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Blue Jasmine

Reviewed by Tom Steward.

Director Woody Allen
Length 98 mins
Certificate 12A / PG-13
Rating ******----
Filmmaking: 3  Personal enjoyment: 3

Photo from the article A movie about mental illness based on A Streetcar Named Desire directed by Woody Allen comes with firm expectations. So it’s a great relief when you realise that Blue Jasmine plays with those expectations rather than succumbing to them.

The movie doesn’t completely transcend type. With tinny, early 20th century jazz recordings, stagey interior compositions and abruptly juxtaposed long takes, there’s nowhere else you could be but a Woody Allen movie. But what’s evident is Allen’s desire to make more of the material and re-mould it into something lying beyond the preconceptions of his knowing audiences. Characters from Tennessee Williams’ mid-century stage and screen melodrama are revived not to laboriously re-hash the story but as social types re-articulated for the morality of the contemporary world. In movies about troubled minds, it’s traditional for there to be some external manifestation of what goes on inside the protagonist’s head. Allen has done this before, notably by imitating the subjective flashbacks of his cinematic mentor Ingmar Bergman, but in Blue Jasmine he deals with how psychological turmoil looks on the surface and appears to others.

Former New York socialite Jasmine (Cate Blanchett) goes to live with adopted sister, Ginger (Sally Hawkins) and her two children in a modest San Francisco apartment following bankruptcy and a nervous breakdown after wealthy ex-husband Hal (Alec Baldwin) is prosecuted for financial crimes and commits suicide in prison. Battling alcoholism, prescription drug addiction and mental collapse, Jasmine tries to build a new career as an interior designer while being wooed by Washington diplomat Dwight (Peter Sarsgaard) and employer Dr. Flicker (Michael Stuhlbarg), and enduring Ginger’s troubled relationship with long-term boyfriend Chili (Bobby Cannavale). The movie takes up the story from Jasmine’s arrival in San Francisco with frequent flashbacks to her life in New York, a format that reflects her state of mind as she grows increasingly unable to distinguish between past and present in her daily life.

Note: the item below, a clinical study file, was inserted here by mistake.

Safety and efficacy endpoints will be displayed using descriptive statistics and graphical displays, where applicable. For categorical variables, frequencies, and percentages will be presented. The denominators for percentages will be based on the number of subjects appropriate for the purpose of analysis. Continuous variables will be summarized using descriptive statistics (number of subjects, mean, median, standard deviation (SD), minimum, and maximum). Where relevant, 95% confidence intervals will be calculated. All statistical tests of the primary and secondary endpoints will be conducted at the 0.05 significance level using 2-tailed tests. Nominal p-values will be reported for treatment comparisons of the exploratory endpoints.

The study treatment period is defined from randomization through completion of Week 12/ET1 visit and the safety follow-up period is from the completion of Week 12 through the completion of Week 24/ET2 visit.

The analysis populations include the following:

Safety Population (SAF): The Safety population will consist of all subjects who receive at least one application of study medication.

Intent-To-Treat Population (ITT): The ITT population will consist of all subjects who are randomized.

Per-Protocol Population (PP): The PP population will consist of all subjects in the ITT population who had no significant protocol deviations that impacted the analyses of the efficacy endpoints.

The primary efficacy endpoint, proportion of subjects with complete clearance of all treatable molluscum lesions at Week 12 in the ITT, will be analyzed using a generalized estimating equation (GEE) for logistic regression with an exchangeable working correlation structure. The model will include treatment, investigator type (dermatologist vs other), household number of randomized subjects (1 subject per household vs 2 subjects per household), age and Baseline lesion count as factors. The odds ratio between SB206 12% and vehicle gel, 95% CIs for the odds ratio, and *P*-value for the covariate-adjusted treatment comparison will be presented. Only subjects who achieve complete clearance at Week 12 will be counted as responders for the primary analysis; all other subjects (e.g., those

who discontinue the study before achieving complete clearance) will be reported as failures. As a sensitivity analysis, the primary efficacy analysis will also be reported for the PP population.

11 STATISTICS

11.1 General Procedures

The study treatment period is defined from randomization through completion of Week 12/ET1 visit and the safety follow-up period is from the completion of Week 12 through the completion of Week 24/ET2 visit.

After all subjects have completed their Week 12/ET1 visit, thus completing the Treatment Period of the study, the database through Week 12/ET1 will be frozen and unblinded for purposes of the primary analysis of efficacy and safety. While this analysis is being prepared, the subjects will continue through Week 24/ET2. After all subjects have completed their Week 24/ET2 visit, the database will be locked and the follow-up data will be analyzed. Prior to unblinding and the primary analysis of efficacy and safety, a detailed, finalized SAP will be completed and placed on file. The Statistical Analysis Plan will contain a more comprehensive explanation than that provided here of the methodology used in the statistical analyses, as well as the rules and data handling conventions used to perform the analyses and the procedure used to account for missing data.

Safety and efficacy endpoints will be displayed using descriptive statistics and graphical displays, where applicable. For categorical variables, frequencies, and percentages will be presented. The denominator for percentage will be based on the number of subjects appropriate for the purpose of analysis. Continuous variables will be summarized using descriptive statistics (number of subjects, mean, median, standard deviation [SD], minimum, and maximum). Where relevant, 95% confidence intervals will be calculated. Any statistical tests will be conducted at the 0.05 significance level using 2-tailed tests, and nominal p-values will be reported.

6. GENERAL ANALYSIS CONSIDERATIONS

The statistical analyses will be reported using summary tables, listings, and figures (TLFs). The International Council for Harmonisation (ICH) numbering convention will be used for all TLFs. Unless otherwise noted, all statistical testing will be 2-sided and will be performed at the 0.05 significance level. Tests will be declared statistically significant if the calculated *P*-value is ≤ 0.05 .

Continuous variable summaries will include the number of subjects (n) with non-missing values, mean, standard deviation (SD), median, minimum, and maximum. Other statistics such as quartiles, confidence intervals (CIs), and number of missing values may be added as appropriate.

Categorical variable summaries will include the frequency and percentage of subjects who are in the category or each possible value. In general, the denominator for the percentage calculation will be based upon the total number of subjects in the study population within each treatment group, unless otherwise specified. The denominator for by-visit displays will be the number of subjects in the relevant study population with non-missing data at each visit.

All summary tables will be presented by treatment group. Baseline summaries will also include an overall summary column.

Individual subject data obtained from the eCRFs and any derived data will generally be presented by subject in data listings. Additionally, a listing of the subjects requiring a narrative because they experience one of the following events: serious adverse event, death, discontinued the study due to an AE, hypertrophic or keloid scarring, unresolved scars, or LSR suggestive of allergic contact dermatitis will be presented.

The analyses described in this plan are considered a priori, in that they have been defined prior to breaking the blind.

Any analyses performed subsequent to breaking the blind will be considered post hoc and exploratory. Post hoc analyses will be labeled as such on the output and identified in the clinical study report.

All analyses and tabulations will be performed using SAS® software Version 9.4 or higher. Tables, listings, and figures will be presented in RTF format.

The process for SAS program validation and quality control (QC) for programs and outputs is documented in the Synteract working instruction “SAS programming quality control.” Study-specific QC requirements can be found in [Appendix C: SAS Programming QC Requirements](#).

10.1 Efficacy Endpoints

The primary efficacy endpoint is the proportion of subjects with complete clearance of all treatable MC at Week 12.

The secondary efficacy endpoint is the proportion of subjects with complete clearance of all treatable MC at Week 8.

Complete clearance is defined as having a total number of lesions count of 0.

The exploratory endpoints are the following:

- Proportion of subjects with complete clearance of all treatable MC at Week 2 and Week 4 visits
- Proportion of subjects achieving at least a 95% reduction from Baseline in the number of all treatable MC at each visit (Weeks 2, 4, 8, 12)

Blue Jasmine belongs to Blanchett. Her performance glides effortlessly between melancholy and psychosis, and creates a viciously spiked satire of a society woman fallen on hard times without ever losing Jasmine’s vulnerability. The rest of the performances, as we see all too often with Allen’s increasingly vogue-based casting choices, are an uneven hodge-podge. Comedian Louis C.K. is wonderfully charming in a near pointless role as Ginger’s fling Al, and it’s a shame the movie doesn’t pursue his storyline more vigorously. There are some superb one-scene cameos, mainly from elderly actors who seem to be Allen’s entry point into his movies in his post-acting days. However, Baldwin is in corporate spokesman mode throughout, and Hawkins’ Mike Leigh-inherited mannered style of acting sits uneasily with Allen’s flat direction. The natural talents of comedian Andrew Dice Clay and character actor Michael Stuhlbarg seem inhibited by achingly stereotypical roles.

The cheap and fast production of Allen’s movies really shows through in Blue Jasmine. There’s some hopeless CGI and sound editing which makes the movie - in spite of the quality of its performances - seem inexpertly put together. It’s clear that Allen understands the geographical and social intricacies of San Francisco better than the tourist-hardware London he creates for Match Point (2005), but there’s still a sense that his actors are playing against a hazy fuzz of generic place and space, constructed without the care and attention he used to give to milieu and location in his New York-based movies. The loose ends of the screenplay, particularly those concerning the various boyfriends and suitors in the movie, work in the sense that they undermine audience expectations about how the story will turn out. But I wonder how much this is a by-product of Allen’s forgetful and incomplete writing.

Blue Jasmine defies the norms of representation within its subject matter, director’s body of work, and source material. But these achievements are tainted by the unevenness of the performances and the occasional incompetence of production, writing, and design.

This review was published on September 24, 2013.

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